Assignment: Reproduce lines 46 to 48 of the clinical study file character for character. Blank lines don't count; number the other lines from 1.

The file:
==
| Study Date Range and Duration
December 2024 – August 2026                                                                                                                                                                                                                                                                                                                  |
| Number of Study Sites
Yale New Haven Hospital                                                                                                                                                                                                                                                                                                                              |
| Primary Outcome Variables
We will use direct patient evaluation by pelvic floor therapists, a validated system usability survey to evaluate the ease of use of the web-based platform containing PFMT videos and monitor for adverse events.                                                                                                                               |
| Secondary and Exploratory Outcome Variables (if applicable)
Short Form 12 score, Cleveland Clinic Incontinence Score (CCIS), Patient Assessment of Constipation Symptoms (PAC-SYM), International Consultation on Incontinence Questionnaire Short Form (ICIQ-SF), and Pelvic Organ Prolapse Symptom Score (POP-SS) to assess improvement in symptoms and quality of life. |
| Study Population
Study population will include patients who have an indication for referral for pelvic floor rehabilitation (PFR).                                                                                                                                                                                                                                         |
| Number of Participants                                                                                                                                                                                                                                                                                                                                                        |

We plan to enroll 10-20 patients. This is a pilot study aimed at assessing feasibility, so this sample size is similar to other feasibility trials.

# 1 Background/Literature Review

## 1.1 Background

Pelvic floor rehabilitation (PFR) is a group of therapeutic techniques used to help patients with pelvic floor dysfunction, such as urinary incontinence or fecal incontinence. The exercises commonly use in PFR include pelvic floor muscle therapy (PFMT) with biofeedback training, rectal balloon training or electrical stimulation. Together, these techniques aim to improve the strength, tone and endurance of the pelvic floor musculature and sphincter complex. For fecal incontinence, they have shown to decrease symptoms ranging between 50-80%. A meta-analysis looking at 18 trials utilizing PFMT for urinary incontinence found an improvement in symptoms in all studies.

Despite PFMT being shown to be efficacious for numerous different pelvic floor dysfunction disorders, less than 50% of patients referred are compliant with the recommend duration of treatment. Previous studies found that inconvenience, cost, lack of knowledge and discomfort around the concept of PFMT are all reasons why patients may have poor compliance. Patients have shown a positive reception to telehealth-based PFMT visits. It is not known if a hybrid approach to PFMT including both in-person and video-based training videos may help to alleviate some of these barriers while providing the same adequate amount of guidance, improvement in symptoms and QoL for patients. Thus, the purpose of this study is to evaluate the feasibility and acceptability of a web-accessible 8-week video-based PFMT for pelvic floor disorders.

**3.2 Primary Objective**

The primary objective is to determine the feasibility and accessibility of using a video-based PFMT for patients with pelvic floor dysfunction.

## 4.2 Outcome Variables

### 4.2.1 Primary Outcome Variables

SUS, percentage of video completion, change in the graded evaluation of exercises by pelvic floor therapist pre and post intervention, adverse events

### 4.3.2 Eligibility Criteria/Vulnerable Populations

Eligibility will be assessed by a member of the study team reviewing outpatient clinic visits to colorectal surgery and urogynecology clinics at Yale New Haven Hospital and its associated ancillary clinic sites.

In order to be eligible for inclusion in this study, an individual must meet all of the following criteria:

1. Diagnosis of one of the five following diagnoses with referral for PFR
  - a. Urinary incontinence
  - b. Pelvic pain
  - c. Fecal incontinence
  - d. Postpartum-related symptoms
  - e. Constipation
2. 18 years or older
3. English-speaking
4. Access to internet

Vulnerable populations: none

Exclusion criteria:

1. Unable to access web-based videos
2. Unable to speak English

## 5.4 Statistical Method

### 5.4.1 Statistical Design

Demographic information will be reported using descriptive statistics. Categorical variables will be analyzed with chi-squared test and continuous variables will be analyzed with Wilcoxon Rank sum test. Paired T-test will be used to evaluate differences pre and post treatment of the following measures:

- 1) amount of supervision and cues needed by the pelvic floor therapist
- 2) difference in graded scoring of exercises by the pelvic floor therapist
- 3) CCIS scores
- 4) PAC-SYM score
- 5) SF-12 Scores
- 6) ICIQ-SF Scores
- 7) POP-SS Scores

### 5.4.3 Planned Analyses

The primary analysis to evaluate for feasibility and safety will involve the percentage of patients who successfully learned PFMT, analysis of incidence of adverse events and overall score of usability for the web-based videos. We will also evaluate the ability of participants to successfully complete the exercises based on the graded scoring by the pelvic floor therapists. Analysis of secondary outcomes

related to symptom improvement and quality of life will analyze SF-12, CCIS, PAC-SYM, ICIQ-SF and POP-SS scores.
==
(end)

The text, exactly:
- 6) ICIQ-SF Scores
- 7) POP-SS Scores

### 5.4.3 Planned Analyses